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Archive for February 28th, 2011

University neighborhoods want edge protection, but urban edges still need the right development, so what gives.  Many recent attempts at UA housing infill along key edges have stalled or pulled out all together for one reason or another.  “The District at UA” is the latest serious attempt at housing infill along a key urban edge.  Its location is the site of the now demolished old YMCA site in the southeast  arterial corner of West University Neighborhood (WUNA).  You can pull up drawings and elevations @ the City of Tucson’s PRO site.   The “District” is a nice looking project, reflective of the Infill district and UA housing needs, but falls in vacuum of necessary guidance to make it work for everyone.  The issue for WUNA is a transition to low density and respect for its interior.  The district plans do not do the job well enough.  The project narrowly skirts WUNA’s  local historic preservation zone (HPZ) and abuts 5 historic homes also outside of the HPZ with five story construction.  Property owners afraid of the project are selling out to avoid it and as a result, the homes will likely be leveled and the issue will just move in closer to the interior of WUNA or  shifting 5 homes to the North @ WUNA’s boundary.   This really points out the need for an edge development strategy.

The District is not a bad project.  It just falls into a planning vacuum.  the closest document we have to give any guidance is the City’s UA Area Plan – pdf download.  It is 22 years old and doesn’t say much about edges, infill, transitions or incentives.  A badly needed update could morph it into an  underlying document to incentive overlays much like the infill district itself, which is also linked in with its own sub overlay proposals for urban development; downtown.  The Infill Incentive district (IID) also impacts The District at UA project, but lacks discussion of an edge strategy.

What frustrates neighborhoods is the inability to regulate out of  the incessant encroachment of bad infill.  Unlike WUNA, most have no HPZ protection making the issue much more threatening to their survival.    2006 property protection laws canceled out any new regulation or new HPZ’s  as a means to expanding protection to neighborhoods that need help.  What could happen is for the City, the UA and the UA neighborhood community to come to grips with the right edge development vision and preservation strategy; basically, a common consensus for the area.  It’s  clear that the UA states in its own master plans that supporting the viability and attraction of its adjacent neighborhoods is key to its own success, so why not?   It’s all part of the big picture.  There just isn’t any action or incentive to help that vision along and the City of Tucson is painfully silent on these issues.  Neighborhoods are desperate to do something.  Consider for instance that UA neighborhood, Jefferson Park (JPNA), over run by mini dorms, is now investing its own resources to force the City of Tucson to simply define what an R-1 use is.  R-1 zoning abuse alone,  is tearing apart a lot of single family residential context around the university.   Like the FNA’s precedent design manual, the  JPNA NPZ design manual may not insure  the kind of protection they want, so they becoming more politically proactive.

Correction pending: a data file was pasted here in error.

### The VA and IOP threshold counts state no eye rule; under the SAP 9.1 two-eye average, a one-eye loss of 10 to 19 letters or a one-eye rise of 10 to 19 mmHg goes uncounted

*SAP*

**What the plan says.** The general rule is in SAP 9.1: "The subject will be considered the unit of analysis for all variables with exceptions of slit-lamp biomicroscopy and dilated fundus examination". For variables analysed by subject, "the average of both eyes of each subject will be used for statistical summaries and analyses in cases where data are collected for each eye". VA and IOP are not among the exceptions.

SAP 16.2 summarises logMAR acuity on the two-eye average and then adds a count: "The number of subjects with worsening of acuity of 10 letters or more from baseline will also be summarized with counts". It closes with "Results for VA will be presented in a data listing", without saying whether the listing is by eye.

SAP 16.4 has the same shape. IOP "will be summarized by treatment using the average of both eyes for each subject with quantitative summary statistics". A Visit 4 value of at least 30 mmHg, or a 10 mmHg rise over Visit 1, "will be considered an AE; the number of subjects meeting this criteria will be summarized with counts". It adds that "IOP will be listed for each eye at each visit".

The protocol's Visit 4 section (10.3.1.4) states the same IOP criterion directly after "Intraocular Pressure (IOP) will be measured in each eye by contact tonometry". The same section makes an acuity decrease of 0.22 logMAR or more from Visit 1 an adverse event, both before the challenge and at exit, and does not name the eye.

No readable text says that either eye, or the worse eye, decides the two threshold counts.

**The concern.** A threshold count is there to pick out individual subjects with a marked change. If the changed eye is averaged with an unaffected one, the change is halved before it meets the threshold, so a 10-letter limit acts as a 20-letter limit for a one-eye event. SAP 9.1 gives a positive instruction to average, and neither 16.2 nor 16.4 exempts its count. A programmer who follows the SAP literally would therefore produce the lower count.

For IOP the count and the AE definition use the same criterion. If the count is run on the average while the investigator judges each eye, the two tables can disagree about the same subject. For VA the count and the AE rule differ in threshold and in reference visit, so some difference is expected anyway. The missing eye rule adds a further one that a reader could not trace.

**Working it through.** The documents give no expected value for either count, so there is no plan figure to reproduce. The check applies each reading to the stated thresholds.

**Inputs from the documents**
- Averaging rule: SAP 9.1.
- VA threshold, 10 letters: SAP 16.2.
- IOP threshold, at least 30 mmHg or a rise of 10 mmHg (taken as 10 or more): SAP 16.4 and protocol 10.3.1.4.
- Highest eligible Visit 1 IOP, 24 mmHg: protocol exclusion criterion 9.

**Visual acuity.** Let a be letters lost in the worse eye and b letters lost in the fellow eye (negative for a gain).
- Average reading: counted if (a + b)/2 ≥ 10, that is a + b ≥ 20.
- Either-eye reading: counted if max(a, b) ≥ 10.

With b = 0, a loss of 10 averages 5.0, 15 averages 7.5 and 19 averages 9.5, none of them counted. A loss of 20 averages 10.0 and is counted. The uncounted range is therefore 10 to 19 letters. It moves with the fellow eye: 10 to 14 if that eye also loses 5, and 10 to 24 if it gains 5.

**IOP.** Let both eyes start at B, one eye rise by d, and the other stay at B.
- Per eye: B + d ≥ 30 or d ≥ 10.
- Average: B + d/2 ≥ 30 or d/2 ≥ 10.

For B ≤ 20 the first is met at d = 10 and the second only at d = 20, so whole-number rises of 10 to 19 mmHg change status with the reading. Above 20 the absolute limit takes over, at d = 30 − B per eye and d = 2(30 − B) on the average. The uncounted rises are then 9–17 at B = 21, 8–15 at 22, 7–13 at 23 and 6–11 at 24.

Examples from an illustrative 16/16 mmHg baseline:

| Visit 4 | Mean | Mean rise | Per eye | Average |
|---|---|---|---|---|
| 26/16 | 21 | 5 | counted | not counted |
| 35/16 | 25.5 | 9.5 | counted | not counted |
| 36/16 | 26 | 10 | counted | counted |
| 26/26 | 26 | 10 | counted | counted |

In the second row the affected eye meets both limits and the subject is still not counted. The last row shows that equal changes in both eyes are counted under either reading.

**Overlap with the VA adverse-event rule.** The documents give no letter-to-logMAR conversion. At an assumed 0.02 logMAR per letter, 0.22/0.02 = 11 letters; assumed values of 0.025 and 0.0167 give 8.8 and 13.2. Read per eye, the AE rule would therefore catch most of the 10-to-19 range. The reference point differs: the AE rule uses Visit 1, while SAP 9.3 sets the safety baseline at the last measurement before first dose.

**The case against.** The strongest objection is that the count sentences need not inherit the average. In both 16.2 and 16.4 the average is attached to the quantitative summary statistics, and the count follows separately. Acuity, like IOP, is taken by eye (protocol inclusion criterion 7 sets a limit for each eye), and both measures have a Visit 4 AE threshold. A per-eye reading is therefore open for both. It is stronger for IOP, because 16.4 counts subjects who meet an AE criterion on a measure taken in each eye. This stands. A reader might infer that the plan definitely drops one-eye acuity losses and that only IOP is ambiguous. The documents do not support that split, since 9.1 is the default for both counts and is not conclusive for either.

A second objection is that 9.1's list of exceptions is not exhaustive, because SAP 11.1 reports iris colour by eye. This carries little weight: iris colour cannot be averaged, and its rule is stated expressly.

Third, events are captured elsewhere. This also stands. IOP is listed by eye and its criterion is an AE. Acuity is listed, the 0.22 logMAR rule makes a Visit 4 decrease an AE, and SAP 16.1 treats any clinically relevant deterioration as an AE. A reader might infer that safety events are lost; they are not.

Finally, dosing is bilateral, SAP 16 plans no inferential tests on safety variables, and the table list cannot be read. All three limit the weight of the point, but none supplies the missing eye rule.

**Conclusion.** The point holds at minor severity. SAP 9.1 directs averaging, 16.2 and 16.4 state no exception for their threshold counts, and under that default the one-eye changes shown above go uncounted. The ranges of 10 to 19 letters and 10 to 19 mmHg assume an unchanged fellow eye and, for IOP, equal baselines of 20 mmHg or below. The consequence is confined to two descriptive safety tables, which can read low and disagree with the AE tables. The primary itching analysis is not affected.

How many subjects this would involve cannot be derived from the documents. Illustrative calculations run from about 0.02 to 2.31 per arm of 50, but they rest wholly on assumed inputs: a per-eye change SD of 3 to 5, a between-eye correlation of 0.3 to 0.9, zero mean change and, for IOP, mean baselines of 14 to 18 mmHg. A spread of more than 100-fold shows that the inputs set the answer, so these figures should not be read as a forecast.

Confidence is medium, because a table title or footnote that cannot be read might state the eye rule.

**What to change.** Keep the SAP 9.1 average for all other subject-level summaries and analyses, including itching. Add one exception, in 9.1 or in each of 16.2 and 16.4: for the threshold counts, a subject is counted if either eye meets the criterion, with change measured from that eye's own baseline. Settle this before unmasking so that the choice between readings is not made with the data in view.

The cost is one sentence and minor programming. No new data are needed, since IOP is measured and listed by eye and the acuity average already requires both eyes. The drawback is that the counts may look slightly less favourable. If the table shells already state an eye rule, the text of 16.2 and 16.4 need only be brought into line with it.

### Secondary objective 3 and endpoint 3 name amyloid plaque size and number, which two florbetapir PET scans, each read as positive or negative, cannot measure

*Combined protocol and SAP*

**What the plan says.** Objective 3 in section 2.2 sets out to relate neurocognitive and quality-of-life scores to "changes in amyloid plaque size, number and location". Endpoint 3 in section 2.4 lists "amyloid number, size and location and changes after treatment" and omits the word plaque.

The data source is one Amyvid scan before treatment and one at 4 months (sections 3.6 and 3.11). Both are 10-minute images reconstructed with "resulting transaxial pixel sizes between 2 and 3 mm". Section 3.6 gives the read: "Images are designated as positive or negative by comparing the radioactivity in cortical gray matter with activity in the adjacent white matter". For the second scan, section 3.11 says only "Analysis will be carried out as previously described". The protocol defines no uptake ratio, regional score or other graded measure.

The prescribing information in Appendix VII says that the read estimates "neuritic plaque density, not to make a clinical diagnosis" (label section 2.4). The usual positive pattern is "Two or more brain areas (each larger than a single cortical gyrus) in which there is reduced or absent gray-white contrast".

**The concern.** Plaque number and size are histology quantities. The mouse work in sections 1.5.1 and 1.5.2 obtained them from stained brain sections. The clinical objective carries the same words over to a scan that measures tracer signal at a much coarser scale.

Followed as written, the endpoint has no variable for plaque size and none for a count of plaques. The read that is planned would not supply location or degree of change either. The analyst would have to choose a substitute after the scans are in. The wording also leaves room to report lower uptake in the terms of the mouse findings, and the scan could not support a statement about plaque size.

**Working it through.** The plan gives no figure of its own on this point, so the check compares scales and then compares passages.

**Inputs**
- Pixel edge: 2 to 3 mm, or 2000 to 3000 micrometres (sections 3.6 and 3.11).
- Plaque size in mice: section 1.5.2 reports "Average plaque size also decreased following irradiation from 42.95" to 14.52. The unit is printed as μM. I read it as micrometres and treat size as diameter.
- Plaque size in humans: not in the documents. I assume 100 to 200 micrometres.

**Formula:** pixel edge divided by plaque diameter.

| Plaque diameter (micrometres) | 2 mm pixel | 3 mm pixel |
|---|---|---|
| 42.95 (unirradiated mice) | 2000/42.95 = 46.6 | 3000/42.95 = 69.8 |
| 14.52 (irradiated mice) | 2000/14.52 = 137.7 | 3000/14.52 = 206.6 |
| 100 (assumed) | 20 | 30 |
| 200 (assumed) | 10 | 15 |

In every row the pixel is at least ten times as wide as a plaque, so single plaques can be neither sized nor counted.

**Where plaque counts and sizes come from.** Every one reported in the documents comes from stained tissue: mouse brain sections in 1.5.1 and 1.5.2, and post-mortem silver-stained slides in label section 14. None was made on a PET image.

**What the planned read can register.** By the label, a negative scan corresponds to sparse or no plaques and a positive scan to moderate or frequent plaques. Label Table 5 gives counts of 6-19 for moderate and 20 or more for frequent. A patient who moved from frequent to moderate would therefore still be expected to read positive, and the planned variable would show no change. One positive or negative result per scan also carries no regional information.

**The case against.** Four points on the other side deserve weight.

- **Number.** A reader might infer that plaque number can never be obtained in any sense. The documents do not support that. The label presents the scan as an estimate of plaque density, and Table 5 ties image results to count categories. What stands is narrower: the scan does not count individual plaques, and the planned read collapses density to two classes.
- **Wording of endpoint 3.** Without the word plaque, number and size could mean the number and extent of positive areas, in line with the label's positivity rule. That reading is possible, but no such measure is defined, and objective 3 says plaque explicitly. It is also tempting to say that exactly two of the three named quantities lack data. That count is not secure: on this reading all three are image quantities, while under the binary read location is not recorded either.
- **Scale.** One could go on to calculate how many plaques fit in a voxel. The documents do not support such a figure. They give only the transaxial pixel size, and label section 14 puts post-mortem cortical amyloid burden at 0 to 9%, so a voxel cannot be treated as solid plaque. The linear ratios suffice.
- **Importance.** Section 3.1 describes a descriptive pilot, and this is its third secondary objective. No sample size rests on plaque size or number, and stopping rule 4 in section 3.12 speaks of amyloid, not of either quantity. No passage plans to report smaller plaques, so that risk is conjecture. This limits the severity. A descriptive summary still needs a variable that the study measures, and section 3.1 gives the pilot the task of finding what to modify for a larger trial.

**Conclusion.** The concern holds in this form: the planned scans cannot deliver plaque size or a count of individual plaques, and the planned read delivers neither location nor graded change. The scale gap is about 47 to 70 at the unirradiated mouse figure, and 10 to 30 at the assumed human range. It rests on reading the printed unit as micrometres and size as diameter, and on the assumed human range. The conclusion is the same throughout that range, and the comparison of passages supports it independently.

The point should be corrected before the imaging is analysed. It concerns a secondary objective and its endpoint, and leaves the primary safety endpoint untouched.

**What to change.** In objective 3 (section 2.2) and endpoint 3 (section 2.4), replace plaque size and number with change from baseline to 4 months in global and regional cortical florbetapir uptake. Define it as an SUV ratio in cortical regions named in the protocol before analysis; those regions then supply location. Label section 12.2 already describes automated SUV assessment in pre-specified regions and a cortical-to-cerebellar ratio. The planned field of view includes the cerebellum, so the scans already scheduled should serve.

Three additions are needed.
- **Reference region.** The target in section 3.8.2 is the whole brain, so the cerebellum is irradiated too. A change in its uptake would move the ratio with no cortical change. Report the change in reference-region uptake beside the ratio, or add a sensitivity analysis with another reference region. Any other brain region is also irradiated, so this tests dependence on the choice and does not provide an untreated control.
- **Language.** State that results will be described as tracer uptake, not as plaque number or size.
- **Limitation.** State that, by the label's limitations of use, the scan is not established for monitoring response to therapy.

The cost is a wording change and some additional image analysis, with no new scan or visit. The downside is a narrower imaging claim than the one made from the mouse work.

Nonetheless, plans like the downtownLINKS, the streetcar plan,  the evolving downtown core district and others do exist and good things will happen as a result.  Its just time to extend our expertise to the issue of edges and transitions impacting many UA residential neighborhood assets that surround the University.   If no comprehensive edge vision occurs at all, these plans can take some of the pressure off neighborhoods by attracting density and infill housing around the 4 mile streetcar route and the downtownLINKS corridor.   Imagine how much greater an impact a community consensus could add.  That it positive attraction.   The University should know this, otherwise they wouldn’t talk about how important surrounding neighborhoods and  developers are to  their master plan.  The UA is also a key factor in this happening, so they need to speak out.  Downtown development has languished since its mid 20th century hey day.  The UA’s expansion plans downtown and support for infill housing development could possibly turn the tide.  Consider just the start of their plans;  a down down arena and  a downtown campus one block from the streetcar line.

As the visionary architect, Jaime Lerner, of Brazil’s City of  Curitiba puts it;  “It’s possible”  It’s possible for Tucson.  It’s possible for neighborhoods.  It’s possible for the U of A.  It’s just possible.

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